Our head torches disturb a Wheatear as we cycle along the dyke before dawn. We get the nets open and at sunrise, are drinking tea in the hut on the polder. Vlieland is the wildest of the Wadden islands and the polder, created in the first half of the last century, is entirely given over to nature conservation and is the site of one of the most active bird ringing stations in The Netherlands.
The nets are stretched between poles in the reeds and bushes, and on each net round we extract the birds and take them back to the hut in cotton bags for processing. Each bird is fitted with a tiny aluminium ring stamped with a unique number and the address of the Dutch ringing office. Birds are also weighed, measured and sometimes photographed before being released to continue their migrations.
On the second net round we catch a young Reed Warbler that looks subtly different. Short-winged, a touch more olive in colour, and with a distinctively short supercilium that bulges in front of the eye and comes to a neat point just behind. We take full measurements and careful photographs and let it go, just like the others.
The strong westerlies have continued for several days and rain has been frequent and persistent. These conditions disrupt the trapping and ringing activities and birds generally wait for more favourable conditions before starting or continuing their migrations. Numbers of Wheatears and White Wagtails have been grounded on the island for several days. We only catch 29 birds all morning, nine of them retraps, but there’s a lovely variety including six species of warbler, Redstart and Spotted Flycatcher. There is plenty of time for watching out for migrants; a few Greenfinches, Meadow Pipits and Reed Buntings move through, a big flock of Starlings and singles of Whinchat and Pied Flycatcher. Walking back to the hut, Mark raises his binoculars and says, excitedly, “Rose-coloured Starling”. It’s an adult, flying low towards the net site, side-on, maybe 30 metres away. The pale, plain body with black wings, head and tail are extremely distinctive. They are typical autumn rarities on the Dutch islands, but adults are exceptional.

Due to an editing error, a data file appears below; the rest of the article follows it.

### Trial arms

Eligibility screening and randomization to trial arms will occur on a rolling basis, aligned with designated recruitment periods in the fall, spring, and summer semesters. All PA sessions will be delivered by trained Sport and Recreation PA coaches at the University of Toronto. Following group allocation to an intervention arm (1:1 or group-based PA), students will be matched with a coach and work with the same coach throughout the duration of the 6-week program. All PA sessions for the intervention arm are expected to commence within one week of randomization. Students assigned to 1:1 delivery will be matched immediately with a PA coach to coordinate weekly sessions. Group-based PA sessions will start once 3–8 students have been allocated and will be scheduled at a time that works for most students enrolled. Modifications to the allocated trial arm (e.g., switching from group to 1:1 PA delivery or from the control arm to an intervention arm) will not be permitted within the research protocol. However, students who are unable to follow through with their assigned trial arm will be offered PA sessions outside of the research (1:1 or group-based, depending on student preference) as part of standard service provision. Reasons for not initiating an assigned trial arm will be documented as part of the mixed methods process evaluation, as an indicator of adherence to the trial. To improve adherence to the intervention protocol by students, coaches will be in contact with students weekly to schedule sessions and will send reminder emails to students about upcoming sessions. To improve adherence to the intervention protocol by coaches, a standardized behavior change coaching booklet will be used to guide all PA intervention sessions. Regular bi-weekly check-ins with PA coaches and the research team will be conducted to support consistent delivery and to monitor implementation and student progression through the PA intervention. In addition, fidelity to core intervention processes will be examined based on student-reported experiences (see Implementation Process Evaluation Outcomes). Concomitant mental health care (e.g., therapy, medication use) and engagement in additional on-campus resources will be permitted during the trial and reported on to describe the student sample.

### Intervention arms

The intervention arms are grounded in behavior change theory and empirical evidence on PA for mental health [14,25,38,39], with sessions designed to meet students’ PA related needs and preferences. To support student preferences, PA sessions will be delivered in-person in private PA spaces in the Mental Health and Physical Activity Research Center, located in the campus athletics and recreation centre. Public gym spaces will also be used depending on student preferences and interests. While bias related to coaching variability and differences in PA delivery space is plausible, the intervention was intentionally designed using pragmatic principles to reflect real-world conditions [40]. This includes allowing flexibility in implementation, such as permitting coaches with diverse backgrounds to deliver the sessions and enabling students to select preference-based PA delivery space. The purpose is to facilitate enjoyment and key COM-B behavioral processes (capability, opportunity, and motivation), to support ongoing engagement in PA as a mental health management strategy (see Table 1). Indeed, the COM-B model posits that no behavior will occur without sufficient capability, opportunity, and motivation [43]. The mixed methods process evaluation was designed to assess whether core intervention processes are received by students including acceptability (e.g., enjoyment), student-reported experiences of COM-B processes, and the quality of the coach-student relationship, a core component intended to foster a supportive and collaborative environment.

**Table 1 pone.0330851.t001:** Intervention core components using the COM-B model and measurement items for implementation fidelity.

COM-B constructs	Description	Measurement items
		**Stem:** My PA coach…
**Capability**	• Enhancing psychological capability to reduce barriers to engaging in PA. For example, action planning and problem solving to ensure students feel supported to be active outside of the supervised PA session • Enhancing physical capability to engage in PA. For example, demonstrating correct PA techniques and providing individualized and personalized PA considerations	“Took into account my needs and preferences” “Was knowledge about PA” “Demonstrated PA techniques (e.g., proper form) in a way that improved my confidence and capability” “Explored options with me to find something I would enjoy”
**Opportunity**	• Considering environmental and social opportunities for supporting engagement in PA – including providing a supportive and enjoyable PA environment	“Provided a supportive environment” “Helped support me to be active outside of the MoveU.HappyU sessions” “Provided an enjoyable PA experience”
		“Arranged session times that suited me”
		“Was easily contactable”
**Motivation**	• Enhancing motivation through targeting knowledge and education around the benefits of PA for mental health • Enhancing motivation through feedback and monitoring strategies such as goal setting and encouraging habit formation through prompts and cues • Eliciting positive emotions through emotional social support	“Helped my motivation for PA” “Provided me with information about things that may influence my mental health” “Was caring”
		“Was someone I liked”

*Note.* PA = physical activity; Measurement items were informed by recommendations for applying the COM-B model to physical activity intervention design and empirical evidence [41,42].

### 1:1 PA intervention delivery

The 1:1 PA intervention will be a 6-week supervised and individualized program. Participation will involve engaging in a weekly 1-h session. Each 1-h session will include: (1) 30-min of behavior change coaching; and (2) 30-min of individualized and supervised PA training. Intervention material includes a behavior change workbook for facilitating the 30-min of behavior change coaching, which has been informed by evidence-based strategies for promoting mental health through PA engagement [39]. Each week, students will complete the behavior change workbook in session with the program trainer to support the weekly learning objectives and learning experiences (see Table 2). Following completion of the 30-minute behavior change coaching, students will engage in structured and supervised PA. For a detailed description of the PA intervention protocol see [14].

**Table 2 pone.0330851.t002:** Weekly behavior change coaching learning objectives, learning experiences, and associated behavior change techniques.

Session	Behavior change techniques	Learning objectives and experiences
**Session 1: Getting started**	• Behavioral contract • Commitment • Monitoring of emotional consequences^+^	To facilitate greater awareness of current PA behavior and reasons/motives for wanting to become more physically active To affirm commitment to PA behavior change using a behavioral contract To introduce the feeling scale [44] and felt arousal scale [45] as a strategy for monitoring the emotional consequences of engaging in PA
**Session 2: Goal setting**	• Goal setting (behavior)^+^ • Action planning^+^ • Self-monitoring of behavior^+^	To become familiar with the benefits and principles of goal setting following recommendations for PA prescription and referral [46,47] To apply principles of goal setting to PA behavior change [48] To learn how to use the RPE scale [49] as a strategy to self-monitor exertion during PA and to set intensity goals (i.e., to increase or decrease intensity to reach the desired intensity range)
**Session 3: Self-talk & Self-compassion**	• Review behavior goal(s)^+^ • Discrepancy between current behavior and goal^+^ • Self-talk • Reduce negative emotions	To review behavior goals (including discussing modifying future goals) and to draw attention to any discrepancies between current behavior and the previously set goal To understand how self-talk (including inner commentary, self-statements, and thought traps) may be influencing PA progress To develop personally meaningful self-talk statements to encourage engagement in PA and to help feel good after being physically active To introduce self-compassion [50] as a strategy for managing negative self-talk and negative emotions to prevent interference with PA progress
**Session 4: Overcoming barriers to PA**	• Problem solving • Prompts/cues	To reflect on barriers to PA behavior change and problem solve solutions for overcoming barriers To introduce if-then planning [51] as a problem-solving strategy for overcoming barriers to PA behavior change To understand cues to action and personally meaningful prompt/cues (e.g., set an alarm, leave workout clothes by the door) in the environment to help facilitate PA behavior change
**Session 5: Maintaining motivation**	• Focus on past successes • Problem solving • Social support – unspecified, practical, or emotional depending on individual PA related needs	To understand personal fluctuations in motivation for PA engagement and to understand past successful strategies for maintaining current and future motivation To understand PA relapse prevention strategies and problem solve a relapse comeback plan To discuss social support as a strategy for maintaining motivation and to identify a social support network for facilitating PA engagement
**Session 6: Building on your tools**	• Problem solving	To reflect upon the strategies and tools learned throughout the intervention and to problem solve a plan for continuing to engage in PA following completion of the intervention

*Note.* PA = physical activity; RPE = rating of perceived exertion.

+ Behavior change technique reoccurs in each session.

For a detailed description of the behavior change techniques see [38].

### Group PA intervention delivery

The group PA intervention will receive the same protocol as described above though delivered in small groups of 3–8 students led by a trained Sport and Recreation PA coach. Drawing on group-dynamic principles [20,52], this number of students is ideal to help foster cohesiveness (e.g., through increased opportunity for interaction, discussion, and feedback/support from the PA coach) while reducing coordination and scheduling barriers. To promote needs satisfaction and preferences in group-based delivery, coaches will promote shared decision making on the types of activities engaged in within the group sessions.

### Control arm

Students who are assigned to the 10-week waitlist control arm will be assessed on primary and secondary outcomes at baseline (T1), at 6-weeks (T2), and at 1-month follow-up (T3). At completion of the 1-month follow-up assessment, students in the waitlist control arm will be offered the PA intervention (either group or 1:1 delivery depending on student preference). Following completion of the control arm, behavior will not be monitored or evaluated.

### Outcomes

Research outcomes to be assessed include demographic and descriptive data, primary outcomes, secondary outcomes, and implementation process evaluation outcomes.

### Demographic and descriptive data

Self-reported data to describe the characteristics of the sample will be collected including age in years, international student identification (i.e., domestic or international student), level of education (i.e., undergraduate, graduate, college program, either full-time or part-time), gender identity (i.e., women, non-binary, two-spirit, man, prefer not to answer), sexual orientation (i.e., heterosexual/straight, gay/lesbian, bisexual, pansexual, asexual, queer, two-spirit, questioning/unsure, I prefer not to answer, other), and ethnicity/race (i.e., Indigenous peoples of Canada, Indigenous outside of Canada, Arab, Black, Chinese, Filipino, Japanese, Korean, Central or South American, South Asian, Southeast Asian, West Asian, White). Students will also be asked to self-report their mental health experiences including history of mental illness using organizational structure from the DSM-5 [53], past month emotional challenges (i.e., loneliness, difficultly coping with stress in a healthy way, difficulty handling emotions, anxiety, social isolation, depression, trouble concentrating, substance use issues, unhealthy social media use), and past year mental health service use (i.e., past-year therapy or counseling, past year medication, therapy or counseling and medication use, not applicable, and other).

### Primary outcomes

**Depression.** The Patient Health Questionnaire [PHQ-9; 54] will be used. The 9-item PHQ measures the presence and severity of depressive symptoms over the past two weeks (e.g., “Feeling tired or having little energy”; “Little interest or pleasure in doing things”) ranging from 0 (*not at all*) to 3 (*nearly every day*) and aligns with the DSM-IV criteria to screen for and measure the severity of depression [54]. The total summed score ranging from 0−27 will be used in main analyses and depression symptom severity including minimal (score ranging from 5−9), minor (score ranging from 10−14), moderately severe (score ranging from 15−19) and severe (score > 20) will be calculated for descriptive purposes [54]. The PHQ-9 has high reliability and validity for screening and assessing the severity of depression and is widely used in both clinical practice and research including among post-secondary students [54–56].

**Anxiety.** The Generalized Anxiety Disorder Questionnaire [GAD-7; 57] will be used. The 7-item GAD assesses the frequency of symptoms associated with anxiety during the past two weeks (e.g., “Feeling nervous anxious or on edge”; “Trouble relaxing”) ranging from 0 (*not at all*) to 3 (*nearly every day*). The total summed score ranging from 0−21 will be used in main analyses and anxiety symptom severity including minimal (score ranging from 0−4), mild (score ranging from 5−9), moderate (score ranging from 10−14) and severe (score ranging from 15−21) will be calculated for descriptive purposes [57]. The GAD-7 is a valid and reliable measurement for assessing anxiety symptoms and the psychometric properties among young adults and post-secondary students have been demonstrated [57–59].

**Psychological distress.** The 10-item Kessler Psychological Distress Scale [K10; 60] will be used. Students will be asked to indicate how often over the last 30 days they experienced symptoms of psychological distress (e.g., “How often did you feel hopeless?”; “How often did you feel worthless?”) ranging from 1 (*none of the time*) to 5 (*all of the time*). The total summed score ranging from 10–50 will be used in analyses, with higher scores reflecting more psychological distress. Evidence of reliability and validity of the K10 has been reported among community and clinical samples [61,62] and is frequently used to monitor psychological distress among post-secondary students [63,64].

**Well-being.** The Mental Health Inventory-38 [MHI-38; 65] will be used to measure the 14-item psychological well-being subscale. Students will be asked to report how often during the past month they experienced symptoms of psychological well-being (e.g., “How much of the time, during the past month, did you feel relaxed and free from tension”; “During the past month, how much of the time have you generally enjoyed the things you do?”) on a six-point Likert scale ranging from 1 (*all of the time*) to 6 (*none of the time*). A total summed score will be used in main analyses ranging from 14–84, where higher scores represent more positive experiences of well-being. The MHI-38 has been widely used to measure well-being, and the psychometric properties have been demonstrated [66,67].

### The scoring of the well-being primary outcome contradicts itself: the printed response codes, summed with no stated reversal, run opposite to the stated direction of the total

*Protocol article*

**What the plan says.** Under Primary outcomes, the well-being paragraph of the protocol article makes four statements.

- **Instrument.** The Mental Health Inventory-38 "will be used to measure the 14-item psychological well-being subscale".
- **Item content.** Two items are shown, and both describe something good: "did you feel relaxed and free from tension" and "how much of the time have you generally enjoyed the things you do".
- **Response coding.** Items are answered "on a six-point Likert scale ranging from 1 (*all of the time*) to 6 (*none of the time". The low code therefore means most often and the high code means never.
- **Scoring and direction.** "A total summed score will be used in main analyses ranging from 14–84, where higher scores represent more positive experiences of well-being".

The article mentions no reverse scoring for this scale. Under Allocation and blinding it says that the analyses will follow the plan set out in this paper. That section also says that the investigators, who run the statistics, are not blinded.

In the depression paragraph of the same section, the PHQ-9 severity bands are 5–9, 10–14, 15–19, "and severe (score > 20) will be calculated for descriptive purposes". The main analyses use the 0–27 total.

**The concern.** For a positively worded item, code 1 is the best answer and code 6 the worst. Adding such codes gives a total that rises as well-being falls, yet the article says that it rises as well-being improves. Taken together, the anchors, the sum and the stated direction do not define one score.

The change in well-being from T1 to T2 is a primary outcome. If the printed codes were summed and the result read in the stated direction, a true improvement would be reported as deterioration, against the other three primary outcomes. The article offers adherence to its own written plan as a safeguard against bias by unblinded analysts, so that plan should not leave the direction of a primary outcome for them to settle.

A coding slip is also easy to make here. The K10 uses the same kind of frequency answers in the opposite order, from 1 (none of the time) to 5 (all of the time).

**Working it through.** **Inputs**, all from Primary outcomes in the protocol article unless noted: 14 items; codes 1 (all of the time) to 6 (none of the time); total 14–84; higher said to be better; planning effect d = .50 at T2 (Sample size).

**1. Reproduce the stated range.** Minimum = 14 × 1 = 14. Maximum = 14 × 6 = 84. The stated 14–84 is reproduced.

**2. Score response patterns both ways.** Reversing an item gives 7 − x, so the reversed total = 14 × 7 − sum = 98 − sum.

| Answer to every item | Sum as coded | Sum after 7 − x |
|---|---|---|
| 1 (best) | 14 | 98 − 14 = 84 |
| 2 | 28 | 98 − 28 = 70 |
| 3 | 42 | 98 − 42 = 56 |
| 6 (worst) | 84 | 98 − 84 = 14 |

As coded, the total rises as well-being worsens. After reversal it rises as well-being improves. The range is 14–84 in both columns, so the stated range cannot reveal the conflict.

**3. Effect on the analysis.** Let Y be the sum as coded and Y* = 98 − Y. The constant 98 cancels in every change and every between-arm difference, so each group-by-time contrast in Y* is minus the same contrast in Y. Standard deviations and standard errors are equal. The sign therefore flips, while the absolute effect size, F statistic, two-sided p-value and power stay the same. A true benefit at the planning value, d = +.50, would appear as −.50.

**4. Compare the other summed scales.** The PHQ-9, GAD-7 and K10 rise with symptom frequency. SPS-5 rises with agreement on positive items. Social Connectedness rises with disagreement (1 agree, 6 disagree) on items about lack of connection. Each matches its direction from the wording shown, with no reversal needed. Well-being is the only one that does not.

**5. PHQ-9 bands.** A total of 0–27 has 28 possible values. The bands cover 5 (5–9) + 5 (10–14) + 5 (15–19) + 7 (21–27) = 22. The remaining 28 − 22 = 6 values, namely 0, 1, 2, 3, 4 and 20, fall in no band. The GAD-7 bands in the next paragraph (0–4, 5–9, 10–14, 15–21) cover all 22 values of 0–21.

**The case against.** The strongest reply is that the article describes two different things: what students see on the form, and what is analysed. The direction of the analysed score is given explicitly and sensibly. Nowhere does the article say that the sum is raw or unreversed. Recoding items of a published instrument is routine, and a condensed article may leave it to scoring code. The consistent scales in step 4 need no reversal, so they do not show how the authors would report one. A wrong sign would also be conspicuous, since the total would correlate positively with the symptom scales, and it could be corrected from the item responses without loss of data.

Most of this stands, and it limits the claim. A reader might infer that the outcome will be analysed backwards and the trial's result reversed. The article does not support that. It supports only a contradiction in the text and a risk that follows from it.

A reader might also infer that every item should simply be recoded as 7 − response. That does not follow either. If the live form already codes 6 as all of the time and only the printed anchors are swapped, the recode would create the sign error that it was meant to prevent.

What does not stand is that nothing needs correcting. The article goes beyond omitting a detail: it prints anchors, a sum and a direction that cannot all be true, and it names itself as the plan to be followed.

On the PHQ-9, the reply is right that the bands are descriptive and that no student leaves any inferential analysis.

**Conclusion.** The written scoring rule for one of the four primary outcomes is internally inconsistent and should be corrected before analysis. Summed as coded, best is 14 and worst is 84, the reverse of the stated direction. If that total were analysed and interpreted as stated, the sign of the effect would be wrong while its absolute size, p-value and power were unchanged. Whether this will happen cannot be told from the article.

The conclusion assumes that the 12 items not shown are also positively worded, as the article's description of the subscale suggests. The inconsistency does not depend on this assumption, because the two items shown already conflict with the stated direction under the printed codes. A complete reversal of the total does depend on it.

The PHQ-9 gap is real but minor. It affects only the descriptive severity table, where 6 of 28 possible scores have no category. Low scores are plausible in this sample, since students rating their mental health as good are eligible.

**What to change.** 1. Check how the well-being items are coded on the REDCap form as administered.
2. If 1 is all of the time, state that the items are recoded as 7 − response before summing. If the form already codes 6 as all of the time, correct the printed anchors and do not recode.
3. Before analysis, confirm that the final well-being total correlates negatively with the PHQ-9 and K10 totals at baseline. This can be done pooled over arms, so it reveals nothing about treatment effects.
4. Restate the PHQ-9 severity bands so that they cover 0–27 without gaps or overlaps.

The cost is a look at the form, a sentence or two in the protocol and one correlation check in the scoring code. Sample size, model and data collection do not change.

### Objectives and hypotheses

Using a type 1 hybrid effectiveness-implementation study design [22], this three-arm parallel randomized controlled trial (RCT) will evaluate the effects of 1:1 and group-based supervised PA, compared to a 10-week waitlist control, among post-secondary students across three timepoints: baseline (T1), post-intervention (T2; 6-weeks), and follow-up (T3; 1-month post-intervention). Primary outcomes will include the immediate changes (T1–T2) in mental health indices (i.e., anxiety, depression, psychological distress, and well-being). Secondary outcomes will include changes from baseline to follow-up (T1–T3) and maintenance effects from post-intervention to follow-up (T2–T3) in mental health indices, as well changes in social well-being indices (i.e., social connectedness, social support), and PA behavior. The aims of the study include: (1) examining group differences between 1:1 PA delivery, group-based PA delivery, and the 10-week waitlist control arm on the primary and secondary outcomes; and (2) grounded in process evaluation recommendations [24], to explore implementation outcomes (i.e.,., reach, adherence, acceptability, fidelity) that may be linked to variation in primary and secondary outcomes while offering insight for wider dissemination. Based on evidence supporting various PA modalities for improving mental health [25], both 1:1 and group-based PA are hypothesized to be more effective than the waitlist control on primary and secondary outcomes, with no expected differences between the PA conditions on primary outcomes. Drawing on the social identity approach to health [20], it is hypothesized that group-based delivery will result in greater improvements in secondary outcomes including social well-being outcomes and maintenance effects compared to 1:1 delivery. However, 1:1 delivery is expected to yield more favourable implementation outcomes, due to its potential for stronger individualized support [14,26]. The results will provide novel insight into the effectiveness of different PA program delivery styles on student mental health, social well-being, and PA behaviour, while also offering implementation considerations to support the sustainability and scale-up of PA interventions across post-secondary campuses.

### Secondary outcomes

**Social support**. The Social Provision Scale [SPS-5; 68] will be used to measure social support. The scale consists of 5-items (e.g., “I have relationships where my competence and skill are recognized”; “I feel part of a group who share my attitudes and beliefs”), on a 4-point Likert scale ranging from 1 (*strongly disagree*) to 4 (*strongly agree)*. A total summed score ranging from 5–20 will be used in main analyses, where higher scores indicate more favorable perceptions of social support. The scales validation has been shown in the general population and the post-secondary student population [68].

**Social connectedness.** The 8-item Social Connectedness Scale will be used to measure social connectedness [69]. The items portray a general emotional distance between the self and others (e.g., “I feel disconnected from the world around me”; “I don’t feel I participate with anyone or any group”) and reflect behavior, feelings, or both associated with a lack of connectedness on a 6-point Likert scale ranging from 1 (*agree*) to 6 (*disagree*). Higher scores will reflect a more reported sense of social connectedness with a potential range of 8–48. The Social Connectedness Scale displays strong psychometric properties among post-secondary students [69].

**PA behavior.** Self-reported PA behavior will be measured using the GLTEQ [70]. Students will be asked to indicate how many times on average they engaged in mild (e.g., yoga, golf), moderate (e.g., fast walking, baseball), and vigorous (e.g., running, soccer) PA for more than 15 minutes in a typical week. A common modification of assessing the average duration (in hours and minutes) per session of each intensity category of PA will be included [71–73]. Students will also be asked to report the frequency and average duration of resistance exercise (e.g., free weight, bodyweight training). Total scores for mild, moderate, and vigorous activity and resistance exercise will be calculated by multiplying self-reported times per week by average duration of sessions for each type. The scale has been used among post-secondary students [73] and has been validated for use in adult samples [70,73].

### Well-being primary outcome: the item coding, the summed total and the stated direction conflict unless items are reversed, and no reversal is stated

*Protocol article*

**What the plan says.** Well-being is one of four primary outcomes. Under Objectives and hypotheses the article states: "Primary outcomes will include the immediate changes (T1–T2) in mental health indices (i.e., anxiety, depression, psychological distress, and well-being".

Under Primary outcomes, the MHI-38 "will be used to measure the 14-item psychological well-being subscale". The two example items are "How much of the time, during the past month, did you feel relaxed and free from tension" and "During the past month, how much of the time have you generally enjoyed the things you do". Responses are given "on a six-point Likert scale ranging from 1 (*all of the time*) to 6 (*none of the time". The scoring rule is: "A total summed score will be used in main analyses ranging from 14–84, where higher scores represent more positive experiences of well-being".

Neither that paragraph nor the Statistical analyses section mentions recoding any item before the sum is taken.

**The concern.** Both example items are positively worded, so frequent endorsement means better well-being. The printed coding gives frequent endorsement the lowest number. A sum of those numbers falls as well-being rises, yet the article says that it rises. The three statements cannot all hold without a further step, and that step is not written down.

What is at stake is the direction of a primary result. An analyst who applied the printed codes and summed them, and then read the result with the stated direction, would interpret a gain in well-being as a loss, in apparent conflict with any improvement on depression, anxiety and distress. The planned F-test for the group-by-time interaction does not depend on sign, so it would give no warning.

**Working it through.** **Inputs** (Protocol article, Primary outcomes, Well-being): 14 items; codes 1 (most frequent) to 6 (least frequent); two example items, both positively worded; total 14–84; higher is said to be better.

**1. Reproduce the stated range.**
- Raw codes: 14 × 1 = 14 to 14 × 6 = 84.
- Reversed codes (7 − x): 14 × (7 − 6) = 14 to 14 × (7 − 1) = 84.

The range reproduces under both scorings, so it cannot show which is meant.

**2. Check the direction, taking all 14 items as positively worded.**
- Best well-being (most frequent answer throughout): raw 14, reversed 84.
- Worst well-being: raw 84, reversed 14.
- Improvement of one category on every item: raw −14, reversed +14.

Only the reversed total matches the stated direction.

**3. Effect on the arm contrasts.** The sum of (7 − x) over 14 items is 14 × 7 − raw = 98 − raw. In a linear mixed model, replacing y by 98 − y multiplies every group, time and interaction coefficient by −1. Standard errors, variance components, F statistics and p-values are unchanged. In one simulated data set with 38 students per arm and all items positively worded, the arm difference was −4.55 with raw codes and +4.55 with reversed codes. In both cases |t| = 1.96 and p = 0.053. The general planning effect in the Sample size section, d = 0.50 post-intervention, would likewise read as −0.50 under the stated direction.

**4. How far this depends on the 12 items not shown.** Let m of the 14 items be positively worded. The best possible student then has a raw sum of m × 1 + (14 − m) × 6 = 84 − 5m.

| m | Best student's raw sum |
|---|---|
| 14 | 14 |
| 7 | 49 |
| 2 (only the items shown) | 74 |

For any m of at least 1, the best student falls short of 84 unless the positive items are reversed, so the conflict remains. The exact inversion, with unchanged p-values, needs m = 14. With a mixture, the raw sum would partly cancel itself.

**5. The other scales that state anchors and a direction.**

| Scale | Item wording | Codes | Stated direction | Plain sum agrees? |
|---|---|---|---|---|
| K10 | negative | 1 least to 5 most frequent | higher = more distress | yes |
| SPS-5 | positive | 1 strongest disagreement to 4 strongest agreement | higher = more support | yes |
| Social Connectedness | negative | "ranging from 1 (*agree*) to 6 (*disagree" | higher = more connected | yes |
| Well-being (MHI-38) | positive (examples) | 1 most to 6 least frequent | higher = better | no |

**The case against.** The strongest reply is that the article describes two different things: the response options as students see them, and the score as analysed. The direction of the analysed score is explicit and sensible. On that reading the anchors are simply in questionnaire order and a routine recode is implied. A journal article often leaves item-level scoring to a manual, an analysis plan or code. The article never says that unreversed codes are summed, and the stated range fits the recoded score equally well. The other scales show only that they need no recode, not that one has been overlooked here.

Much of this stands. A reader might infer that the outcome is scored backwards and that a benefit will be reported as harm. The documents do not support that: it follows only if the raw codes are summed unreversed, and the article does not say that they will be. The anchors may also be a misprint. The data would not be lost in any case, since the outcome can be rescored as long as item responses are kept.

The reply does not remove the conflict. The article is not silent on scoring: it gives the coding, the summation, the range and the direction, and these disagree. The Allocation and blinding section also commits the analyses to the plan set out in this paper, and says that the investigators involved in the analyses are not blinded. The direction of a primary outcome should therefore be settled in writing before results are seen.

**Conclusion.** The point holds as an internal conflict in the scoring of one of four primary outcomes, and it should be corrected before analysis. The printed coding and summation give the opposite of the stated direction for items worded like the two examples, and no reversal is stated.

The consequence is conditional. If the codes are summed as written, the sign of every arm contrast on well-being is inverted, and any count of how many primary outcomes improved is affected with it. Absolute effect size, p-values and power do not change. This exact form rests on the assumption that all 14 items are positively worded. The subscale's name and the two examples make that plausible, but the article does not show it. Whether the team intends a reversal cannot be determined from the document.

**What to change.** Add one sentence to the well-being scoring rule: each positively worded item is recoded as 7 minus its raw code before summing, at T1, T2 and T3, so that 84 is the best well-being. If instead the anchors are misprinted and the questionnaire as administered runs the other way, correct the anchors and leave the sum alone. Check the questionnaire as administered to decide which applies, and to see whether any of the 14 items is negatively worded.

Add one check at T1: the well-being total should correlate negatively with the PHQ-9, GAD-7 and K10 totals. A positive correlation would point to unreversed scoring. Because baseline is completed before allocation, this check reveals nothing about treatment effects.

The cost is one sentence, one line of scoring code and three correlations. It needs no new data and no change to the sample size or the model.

Later, examining the photographs and measurements of the different Reed Warbler, and doing some online research confirms our suspicions, discussed when we were handling it. It was a Blyth’s Reed Warbler, the first trapped on Vlieland, making for a truly remarkable and wonderfully memorable day.